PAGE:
This post follows on from my previous 3 posts relating to the body:
- Do you know for certain that you are the body?
- Are you or are you not the body?
- Why does understanding the body matter?
Seeing this is not always enough
However, for many people simply seeing there is no doer is not enough. Why? Well we have lived our lives for many years with the deeply ingrained belief that we are doers, with the belief that we are the creator of our thoughts and instigators of our actions. This habitual belief is not so easily washed away, and even when seen, it can continue to operate and cause us to suffer.
In vedanta a common methodology used to counteract this is to utilise a concept that opposes and counteracts the ignorance:
‘I am not the body’ is a tool by which one can weed out the ‘I am the body’ notion.
Practice of the knowledge ‘I am not the body’ is a conceptual tool by which one can weed out the belief in ‘I am the body’ concept.
Note that ‘I am not the body’ is a concept. If believed in, ie. if considered to be genuinely true, it would be a belief. You do not have to believe a concept is true in order to benefit from it. You can use the concept either way, whether you believe in it or not.
To be continued in my next post: Integrating the understanding of no-doer
Q: But who sees there is no doer? Isn’t it the ego itself that sees through the illusion of self?
I use the word ‘ego’ to be synonymous with ‘doer’. Because there is a belief in being a doer, there is the notion that ‘I can change this’, ‘I can get somewhere better’, which is the seeking. This seeking is a subtle form of suffering.
When the doer is seen to be false, the seeking starts to collapse, and suffering fades.
To answer your question: who or what sees there is no ego? That which previously saw the ego is that which sees there is no ego. It is never the ego that sees: the ego is a construct of thought, which is always the seen.
The word yoga can be used to describe a series of specific methods which aid and direct the seeker towards the goal of the ending of suffering or of attaining realisation. So let me start by saying something quite obvious: all of the yogas* are practices to be performed or actions to be done. They are therefore meant to be performed by a person who thinks themselves to be a separate doer-entity.
The very existence of the (illusory) separate doer implies a duality – in fact the imagined doer is the essence of duality, the first conceptual step from which all other dualistic notions proceed from. The duality that it sets up is between that of the subject (the doer) and objects (the objects of the world in which actions are done).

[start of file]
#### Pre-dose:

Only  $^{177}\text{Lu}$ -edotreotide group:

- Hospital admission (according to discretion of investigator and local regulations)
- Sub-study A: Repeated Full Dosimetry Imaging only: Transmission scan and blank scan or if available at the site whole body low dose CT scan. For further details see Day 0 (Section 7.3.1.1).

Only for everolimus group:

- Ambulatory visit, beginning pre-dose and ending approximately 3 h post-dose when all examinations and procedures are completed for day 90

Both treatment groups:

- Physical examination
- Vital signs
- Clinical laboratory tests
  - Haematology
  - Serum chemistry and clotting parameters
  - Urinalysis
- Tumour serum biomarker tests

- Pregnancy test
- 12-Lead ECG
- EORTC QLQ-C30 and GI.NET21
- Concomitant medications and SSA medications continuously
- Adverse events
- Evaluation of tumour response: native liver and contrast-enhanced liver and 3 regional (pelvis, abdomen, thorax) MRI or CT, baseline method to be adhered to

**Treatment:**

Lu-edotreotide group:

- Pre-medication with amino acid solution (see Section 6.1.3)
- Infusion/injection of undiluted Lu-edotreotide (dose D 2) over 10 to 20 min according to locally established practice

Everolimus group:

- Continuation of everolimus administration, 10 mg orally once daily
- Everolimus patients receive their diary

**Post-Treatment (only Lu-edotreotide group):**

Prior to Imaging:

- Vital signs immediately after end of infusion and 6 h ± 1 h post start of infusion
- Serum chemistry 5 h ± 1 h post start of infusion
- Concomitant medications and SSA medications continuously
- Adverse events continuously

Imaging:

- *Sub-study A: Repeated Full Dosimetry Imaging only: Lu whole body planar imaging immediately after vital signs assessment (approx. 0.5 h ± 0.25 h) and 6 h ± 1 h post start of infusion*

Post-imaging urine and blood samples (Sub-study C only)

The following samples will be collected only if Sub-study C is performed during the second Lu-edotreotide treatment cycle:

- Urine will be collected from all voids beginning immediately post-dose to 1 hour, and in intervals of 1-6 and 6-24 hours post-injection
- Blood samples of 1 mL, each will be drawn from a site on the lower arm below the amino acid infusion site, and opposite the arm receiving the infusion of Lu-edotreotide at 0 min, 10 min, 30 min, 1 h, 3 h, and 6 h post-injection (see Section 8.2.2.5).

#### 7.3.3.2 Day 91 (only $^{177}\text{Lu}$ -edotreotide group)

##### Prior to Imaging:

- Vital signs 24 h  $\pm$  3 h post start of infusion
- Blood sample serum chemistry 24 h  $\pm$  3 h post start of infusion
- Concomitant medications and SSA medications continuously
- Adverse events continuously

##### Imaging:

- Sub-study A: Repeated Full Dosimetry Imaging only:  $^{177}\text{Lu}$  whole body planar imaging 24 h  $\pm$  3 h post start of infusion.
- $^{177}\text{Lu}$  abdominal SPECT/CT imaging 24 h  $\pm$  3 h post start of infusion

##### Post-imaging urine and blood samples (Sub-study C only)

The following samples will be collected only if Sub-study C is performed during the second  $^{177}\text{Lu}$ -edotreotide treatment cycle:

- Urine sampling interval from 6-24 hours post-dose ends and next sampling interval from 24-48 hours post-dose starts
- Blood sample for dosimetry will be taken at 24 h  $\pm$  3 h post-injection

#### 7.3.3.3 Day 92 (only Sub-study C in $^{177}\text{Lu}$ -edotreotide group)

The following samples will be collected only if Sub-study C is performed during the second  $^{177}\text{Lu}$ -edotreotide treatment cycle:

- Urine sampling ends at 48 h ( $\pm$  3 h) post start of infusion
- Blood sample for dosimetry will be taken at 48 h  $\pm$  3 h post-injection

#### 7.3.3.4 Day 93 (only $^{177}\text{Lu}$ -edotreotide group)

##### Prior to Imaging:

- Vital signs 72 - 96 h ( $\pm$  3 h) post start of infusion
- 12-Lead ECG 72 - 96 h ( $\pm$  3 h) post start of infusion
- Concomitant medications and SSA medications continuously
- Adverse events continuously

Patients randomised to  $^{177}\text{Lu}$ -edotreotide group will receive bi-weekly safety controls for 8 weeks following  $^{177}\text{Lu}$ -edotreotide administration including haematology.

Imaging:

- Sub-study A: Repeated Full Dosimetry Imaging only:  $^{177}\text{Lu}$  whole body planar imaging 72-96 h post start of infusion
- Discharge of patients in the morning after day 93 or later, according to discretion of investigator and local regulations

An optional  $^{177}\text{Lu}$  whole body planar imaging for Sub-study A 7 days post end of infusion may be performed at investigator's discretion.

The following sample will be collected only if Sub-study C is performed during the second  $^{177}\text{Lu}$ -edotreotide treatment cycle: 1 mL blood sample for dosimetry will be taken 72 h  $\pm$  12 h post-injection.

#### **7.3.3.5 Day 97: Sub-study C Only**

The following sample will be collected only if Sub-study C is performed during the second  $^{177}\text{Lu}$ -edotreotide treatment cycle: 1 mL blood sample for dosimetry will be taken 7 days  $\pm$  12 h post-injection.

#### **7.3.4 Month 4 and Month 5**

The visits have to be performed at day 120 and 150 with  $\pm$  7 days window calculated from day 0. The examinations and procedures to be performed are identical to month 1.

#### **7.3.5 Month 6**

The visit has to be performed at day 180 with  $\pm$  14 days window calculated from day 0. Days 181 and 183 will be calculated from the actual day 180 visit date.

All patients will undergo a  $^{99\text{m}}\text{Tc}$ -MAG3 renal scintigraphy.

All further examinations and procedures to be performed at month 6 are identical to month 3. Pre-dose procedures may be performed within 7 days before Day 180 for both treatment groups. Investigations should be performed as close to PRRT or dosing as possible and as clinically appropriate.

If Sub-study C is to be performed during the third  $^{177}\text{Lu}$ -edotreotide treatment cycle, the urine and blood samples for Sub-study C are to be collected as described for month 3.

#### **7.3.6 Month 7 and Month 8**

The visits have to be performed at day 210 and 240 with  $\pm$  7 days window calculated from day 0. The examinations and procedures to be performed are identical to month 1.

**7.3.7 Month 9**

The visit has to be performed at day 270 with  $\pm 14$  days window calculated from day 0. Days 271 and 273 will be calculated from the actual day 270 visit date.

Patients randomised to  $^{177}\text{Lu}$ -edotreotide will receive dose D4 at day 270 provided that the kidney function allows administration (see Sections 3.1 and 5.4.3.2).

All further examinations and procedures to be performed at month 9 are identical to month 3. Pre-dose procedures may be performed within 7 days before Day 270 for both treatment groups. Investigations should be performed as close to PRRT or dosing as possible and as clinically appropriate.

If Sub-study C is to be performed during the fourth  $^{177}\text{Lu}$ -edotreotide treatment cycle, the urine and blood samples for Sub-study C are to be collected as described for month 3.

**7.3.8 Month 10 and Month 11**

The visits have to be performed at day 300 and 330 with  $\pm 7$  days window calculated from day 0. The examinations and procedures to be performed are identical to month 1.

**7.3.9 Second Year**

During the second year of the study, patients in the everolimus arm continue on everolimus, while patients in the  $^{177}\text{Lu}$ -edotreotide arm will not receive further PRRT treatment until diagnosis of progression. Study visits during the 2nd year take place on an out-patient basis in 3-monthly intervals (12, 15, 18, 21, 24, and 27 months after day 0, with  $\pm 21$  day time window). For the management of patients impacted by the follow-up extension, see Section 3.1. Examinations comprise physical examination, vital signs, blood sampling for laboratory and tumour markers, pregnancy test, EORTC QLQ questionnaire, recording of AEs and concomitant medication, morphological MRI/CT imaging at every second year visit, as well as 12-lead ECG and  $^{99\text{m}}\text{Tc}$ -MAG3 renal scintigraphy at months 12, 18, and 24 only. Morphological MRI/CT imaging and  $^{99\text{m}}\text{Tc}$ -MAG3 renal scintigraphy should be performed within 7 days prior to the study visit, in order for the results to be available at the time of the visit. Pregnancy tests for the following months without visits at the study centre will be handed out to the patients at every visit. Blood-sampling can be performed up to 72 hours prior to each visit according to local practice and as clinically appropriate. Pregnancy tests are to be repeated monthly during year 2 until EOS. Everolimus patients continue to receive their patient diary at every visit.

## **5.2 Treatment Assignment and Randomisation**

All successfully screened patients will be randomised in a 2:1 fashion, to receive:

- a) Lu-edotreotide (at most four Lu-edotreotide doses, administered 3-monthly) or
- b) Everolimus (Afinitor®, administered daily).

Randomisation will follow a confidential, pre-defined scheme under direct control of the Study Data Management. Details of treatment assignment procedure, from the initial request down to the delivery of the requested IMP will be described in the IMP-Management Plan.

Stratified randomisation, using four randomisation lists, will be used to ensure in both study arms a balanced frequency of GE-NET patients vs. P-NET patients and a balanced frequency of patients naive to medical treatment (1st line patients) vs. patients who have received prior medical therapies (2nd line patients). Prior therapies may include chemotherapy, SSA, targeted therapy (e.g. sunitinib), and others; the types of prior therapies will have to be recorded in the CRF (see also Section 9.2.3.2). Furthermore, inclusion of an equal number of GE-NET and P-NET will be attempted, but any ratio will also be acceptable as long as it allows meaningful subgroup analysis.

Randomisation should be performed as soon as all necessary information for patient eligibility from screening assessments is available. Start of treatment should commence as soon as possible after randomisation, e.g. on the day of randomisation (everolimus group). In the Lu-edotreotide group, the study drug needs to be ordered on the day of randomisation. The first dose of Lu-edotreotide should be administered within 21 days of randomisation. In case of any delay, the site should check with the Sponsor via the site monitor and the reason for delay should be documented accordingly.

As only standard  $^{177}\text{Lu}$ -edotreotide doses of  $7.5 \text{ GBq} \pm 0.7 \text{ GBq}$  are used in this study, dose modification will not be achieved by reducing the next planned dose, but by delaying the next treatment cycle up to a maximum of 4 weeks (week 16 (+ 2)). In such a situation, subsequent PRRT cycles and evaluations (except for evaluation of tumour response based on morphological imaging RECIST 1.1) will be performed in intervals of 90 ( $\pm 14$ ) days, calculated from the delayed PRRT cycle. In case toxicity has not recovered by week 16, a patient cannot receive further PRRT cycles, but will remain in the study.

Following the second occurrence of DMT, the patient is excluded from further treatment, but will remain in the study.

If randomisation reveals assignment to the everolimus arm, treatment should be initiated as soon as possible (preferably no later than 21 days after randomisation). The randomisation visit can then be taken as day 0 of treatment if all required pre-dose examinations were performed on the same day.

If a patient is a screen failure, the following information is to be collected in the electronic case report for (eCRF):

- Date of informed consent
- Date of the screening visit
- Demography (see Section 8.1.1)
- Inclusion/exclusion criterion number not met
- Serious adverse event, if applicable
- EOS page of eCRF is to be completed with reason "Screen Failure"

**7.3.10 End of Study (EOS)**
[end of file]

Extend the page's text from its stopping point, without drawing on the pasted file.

The aim of all yogas is, through practice, to facilitate a seeing/realisation that the separate doer-entity is an illusion. And therein lies the apparent paradox. Yoga is action undertaken by the (imaginary) separate doer in order to see through this illusion of doership.
*Traditionally there are several key yogas outlined in the vedic texts, the main ones being Jnana Yoga (yoga of knowledge or understanding), Karma Yoga (yoga of action), Bhakti Yoga (yoga of devotion) and Raja Yoga (the king of yogas).
How yoga works
The essence of yoga
Ramana Maharshi: The 4 paths to freedom (the 4 yogas)
Be what you are…All that is needful is to lose the ego, That what is, is always there. Even now you are That…
…The thought ‘I have not seen’, the expectation to see and the desire of getting something, are all the working of the ego.
You have fallen into the snares of the ego. The ego says all these and not you. Be yourself and nothing more!
Talks with Sri Ramana Maharshi
Ramana Maharshi on non-doership and self-realisation
Ramana Maharshi: Self-inquiry (atma vichara) and doership
Killing the ego is the only thing to accomplish.
Realisation is already there. No attempt is needed to attain realisation. For it is nothing external, nothing new.
It is always and everywhere here and now too.
Talks with Sri Ramana Maharshi
Time after time, again and again, Ramana says the only thing needed to do is remove the ego. Reality does not need to be realised, for it is already and always being realised.
Remove the ego, and reality shines by itself, as it always has done.
What is the ego? The ego is the notion of doership.
How to remove the ego? See that the sense of doership is an illusion. It doesn’t exist. There is no doer, there never was a doer, it was all imagined!